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Cyber Week Breakout Stars
See 88% Growth Surge
The holiday shopping season has begun.
And all signs point to it being an especially disappointing season.
Online sales were up 4% in the first week of the season, well behind inflation.
Walmart (WMT) was the leader in Black Friday search volume. The 300%+ surge in interest fits right in with the Downgrade Economy we’ve talked about before.
There was one bright spot though.
The Buy Now, Pay Later (BNPL) services saw a crazy 88% surge in sales volume over the same period last year.
The BNPL industry provided $8 billion in financing in 2020.
That grew to $24 billion in 2021.
And the way things are going, 2022 will be another big growth year.
But here’s the two keys to this story.
First, are BNPL providers a buy?
This kind of growth has to be good and BNPLs make good money.
BNPL services make money by charging a flat fee to retailers (usually around $6 to $7 per sale for independent businesses) and a financing fee to the consumer of 5% to 9% based on their credit score and other factors.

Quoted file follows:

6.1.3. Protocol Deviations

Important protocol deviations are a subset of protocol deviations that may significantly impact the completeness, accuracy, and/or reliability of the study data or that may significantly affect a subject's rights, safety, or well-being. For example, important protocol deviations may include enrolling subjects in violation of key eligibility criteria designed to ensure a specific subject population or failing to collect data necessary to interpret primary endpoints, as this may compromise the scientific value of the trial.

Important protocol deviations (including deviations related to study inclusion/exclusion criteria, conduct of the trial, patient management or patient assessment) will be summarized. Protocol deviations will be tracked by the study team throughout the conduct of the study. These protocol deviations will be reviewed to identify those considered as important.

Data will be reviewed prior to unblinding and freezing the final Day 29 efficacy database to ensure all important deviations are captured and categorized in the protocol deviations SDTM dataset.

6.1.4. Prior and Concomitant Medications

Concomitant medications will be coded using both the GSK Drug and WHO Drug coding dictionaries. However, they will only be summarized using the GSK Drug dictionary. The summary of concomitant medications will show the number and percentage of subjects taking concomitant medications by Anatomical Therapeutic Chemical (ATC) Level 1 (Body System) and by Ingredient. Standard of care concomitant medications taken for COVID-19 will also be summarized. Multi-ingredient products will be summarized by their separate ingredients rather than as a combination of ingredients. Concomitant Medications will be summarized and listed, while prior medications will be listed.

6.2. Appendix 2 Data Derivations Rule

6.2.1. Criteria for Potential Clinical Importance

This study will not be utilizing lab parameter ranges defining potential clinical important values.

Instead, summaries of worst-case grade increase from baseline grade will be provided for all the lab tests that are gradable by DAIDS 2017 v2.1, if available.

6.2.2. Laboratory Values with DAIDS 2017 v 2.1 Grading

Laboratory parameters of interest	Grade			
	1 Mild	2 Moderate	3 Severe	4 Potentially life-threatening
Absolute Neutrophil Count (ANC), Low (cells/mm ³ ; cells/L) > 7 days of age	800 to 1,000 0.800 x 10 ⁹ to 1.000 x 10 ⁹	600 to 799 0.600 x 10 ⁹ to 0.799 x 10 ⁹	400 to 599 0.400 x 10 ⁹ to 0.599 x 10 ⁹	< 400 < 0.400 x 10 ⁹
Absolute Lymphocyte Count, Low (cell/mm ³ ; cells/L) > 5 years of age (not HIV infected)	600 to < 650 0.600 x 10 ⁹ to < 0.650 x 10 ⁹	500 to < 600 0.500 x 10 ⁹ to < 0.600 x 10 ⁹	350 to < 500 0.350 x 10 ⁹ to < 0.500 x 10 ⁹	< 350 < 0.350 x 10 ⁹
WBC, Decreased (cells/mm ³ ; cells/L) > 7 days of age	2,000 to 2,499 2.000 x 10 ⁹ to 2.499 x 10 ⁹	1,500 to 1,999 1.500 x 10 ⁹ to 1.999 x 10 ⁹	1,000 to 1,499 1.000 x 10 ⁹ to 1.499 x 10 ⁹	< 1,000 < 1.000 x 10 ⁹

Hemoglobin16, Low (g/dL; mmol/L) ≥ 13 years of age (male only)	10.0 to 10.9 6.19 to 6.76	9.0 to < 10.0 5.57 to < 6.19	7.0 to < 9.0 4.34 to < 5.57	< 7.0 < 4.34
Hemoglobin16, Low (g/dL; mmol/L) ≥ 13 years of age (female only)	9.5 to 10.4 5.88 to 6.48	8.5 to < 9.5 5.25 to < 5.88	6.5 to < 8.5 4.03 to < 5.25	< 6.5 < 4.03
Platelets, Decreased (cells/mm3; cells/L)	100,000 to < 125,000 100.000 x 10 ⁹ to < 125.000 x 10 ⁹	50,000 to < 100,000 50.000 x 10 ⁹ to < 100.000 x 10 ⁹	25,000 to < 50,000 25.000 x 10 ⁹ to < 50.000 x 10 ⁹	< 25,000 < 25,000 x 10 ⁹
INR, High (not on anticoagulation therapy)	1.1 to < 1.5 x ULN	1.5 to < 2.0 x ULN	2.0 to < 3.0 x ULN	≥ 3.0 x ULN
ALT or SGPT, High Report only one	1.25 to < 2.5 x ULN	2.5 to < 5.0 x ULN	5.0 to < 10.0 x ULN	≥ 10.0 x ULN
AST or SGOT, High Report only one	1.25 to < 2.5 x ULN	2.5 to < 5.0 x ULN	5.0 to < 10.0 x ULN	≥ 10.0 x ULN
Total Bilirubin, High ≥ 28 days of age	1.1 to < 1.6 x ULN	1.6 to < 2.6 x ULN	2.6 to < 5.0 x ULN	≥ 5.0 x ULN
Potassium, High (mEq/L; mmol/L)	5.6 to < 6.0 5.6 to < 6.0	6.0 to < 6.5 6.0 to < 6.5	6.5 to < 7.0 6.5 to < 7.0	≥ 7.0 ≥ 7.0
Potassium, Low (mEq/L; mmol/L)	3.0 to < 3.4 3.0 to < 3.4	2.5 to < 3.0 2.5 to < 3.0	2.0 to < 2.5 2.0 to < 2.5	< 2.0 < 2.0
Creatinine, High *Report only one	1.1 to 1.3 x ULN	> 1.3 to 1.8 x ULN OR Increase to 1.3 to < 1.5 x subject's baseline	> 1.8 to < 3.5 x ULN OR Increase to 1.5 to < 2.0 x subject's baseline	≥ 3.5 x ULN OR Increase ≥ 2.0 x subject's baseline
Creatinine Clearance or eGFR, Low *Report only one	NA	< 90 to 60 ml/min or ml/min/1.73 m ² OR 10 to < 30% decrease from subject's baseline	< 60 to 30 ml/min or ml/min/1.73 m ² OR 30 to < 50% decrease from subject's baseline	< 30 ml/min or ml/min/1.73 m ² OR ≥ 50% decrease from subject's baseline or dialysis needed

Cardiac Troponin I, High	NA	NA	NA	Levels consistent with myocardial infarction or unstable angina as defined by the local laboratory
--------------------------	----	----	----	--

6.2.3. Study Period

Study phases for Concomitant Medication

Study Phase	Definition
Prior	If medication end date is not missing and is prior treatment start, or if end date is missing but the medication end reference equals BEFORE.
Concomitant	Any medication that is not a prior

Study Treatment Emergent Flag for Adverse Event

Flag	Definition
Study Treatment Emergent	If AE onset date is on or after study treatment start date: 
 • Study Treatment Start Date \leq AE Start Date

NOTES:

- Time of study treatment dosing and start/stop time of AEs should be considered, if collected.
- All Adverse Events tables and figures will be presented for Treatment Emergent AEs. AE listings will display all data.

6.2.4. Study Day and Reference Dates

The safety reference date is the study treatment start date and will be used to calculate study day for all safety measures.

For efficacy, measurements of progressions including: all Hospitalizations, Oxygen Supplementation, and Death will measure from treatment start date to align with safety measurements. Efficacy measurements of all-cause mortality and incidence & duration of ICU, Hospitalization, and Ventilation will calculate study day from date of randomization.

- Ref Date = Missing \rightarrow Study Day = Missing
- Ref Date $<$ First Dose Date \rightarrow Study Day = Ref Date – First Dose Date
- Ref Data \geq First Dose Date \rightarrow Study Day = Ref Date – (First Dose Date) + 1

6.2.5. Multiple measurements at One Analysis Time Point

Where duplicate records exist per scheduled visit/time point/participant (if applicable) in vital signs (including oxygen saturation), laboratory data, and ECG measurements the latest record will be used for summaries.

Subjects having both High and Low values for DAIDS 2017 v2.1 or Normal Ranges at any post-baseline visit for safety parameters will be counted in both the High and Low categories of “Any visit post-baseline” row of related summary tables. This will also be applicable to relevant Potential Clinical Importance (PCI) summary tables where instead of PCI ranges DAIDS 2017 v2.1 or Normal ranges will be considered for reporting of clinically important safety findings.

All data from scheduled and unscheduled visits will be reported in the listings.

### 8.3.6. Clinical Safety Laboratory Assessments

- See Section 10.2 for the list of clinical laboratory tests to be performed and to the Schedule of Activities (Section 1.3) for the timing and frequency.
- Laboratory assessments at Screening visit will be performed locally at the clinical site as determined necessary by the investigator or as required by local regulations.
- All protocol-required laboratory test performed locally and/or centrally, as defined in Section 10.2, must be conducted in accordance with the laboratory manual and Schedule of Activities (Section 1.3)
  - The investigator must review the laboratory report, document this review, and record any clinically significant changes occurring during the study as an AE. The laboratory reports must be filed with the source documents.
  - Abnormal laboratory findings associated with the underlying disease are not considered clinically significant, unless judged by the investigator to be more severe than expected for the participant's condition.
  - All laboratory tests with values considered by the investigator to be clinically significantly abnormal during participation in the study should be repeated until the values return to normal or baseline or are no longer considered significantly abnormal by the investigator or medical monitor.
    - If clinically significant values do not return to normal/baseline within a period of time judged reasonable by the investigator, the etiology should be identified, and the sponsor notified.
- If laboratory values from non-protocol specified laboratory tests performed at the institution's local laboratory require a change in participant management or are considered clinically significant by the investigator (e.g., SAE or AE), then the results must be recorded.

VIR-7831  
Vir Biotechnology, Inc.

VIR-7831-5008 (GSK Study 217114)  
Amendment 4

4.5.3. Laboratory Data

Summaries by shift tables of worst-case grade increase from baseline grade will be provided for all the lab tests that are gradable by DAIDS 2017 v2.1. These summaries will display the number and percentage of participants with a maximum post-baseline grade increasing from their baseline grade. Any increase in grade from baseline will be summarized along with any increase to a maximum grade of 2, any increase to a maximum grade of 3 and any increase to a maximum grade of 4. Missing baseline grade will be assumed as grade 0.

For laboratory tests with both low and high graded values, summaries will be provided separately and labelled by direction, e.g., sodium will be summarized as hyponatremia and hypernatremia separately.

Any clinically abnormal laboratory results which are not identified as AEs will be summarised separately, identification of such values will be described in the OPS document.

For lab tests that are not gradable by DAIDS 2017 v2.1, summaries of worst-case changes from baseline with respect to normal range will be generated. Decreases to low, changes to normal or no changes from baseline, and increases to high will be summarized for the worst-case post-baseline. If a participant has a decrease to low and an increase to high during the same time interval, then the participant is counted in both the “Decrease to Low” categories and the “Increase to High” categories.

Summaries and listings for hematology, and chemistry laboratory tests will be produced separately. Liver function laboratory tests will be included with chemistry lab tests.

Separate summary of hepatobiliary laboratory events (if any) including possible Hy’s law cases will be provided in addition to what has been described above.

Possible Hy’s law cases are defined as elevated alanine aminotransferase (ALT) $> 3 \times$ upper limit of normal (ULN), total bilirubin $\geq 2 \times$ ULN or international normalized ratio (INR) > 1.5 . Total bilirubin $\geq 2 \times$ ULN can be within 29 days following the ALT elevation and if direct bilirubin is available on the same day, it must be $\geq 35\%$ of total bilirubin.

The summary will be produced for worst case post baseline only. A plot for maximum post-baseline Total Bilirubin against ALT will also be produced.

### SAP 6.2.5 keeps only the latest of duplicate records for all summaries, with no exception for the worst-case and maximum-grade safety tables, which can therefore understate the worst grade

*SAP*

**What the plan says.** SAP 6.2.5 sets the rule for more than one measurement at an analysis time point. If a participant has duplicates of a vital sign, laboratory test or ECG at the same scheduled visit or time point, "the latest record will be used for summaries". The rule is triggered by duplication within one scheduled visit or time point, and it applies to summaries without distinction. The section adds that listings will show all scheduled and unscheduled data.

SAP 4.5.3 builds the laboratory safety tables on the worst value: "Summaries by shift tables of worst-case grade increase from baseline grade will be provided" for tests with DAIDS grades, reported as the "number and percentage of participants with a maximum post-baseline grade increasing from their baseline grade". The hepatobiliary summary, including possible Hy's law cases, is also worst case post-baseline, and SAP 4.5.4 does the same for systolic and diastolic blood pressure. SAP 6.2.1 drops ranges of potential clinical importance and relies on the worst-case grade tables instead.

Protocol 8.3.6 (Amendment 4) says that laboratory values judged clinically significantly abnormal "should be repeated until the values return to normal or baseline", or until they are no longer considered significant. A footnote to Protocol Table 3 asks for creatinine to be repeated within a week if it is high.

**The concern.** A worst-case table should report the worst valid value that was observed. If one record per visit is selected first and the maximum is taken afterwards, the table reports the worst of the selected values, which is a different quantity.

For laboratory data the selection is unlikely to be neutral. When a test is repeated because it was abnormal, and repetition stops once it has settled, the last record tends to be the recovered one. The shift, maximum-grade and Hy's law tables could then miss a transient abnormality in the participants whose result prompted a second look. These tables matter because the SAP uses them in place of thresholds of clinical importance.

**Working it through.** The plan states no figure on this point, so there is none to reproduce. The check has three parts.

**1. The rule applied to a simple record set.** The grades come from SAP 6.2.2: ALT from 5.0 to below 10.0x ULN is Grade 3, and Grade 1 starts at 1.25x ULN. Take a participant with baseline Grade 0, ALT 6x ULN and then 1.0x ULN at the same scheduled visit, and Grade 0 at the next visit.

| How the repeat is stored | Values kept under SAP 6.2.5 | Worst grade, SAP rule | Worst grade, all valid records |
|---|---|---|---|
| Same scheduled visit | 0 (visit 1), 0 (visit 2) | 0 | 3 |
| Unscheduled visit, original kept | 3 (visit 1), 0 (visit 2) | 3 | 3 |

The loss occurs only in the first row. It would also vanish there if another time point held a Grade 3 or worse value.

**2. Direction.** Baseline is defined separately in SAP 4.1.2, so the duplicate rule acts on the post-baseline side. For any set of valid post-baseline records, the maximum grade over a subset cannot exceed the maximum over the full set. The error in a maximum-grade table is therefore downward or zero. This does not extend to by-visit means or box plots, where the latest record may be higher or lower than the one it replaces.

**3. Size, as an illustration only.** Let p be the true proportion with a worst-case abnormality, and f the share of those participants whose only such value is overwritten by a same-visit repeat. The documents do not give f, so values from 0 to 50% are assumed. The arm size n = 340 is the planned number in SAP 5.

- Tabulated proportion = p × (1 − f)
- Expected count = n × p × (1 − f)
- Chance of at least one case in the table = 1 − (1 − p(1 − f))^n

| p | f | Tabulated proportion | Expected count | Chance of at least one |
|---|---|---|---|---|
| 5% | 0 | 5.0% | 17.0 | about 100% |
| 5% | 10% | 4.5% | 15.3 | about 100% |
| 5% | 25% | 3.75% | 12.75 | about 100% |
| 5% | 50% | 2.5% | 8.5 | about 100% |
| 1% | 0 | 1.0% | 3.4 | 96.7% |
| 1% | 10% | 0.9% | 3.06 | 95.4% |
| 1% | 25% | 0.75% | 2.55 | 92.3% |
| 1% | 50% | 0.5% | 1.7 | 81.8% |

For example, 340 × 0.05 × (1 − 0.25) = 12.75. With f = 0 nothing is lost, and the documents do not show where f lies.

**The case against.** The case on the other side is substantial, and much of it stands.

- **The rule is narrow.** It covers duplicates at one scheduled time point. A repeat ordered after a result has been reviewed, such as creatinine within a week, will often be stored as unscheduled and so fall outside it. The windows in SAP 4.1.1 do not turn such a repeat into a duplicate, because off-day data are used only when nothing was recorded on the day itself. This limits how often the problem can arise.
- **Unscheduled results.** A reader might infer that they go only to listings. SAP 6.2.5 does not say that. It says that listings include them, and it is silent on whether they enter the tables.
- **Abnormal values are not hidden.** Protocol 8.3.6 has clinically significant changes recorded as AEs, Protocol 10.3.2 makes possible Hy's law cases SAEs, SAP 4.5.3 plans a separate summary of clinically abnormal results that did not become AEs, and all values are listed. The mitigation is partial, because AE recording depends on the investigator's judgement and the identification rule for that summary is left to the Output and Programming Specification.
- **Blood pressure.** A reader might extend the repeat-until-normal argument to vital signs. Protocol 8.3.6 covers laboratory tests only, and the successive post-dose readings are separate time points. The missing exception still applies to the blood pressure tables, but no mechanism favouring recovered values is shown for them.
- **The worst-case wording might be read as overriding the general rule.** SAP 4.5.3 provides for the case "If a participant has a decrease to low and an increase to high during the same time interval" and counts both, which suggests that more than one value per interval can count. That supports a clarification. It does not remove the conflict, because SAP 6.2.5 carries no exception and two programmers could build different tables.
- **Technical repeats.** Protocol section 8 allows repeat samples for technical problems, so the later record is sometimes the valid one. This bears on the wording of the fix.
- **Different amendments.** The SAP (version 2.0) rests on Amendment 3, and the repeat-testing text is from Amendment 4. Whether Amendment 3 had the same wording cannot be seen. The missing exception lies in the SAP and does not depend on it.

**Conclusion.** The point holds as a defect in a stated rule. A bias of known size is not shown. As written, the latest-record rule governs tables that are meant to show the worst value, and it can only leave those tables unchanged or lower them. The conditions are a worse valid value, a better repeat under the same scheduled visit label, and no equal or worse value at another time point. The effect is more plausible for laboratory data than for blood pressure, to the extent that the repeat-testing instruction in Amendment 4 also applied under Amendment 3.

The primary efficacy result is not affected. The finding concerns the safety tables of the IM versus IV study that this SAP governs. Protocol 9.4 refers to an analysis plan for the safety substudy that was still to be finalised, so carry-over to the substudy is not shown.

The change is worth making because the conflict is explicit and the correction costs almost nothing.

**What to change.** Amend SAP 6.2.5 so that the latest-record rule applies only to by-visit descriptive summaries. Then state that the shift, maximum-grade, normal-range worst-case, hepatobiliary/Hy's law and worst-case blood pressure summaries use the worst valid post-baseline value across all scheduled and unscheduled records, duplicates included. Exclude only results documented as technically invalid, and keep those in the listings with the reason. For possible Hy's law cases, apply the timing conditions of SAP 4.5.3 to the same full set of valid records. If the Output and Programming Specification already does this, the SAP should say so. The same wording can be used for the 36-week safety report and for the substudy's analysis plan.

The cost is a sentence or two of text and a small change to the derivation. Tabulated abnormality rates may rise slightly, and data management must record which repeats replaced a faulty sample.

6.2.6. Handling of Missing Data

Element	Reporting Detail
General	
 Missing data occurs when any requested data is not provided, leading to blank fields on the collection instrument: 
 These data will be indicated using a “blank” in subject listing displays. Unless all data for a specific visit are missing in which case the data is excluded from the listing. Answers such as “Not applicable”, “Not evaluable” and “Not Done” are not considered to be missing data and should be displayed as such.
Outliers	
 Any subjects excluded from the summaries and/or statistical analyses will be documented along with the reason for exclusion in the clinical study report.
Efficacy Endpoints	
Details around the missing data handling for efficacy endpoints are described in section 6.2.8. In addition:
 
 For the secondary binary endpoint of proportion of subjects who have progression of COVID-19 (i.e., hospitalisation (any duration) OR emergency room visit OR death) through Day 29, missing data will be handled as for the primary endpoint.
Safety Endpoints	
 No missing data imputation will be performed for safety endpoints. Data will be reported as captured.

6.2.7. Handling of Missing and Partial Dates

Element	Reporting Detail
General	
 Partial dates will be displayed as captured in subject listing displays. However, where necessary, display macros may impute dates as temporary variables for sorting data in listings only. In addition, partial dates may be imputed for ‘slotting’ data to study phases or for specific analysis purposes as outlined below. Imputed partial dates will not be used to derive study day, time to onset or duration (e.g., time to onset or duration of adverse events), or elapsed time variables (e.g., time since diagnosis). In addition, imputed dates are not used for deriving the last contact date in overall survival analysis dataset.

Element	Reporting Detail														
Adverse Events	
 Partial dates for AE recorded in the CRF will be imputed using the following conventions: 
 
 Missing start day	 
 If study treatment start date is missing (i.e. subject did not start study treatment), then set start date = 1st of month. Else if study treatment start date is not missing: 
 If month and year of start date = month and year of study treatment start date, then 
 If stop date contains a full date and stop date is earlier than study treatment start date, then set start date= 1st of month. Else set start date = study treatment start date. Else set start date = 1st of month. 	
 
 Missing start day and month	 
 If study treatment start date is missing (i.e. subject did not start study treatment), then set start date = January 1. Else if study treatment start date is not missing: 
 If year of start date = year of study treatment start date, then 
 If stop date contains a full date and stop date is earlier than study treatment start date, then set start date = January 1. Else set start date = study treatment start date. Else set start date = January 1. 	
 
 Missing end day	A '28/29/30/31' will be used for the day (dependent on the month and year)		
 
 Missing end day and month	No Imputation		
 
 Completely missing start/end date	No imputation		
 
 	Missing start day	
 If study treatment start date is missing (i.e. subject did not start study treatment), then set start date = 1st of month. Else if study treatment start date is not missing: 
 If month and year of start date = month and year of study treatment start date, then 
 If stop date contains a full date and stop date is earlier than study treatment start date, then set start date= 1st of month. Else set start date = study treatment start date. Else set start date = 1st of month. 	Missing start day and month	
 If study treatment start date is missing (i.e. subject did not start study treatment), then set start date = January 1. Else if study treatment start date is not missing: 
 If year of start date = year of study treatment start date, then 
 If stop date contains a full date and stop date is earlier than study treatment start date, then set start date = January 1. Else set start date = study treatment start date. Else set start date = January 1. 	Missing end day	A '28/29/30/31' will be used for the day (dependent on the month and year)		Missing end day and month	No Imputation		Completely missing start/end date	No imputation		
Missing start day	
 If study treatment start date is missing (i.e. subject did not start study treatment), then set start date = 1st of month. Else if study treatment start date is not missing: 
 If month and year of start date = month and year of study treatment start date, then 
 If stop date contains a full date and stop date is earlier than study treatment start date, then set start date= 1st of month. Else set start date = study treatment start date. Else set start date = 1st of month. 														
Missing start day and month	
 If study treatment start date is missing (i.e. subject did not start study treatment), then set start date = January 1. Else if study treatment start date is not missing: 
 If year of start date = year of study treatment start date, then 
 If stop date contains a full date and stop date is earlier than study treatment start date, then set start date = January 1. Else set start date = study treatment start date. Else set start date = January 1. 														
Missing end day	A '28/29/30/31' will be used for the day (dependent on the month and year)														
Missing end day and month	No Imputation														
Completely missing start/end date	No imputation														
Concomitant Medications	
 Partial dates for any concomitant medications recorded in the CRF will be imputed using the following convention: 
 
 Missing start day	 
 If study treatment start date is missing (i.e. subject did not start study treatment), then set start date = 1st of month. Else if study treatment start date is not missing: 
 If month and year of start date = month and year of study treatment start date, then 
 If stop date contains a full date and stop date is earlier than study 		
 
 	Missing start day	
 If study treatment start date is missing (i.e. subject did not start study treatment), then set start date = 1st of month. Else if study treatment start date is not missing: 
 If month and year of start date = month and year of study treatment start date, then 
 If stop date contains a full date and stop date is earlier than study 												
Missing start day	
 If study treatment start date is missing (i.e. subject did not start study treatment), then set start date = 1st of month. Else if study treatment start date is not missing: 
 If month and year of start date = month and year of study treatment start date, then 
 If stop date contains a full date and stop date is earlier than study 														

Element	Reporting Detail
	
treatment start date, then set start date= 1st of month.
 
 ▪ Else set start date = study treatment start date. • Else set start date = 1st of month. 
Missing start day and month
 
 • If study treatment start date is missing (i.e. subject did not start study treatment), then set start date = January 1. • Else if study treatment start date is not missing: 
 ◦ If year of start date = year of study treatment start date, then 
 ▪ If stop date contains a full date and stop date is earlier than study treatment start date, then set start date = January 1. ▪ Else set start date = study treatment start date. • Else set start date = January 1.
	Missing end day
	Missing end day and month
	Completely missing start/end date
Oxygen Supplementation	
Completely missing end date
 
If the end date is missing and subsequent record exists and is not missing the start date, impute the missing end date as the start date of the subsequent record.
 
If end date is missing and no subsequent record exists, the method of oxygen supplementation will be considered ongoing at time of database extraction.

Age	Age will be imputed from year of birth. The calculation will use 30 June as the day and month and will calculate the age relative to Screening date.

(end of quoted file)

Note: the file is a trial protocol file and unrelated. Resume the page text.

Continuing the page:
But the problem is BNPL business is extremely competitive.
It seems every financial institution is getting in on the BNPL offers.
So pure play BNPLs may have a tough run ahead for years to come.
Take Affirm (AFRM).
This is a BNPL provider that has an exclusive deal with Amazon.
The company generated $320 million in revenue last quarter, but lost $250 million.
That’s a rough spot to be in as venture capital dries up.
And Affirm isn’t alone either in all this.
So we’ll go to the second key here, what this means for the economy.
Long story short, it further proves U.S. consumers are increasingly tapped out.
They already have high debt levels.
Here’s a chart of U.S. consumer credit and revolving debt over the last 10 years:
Debt levels are have soared.
Meanwhile, savings have plummeted.
This chart shows the total U.S. savings over the last decade:
These trends alone aren’t economy killers.
Altogether, though, there is always a price to pay for debt.
That will mean a longer, deeper recession and a slower recovery.
All signs point increasingly to a deepening recession for non-essential sectors of the economy.
Investors should avoid those until there is some change in the trajectory.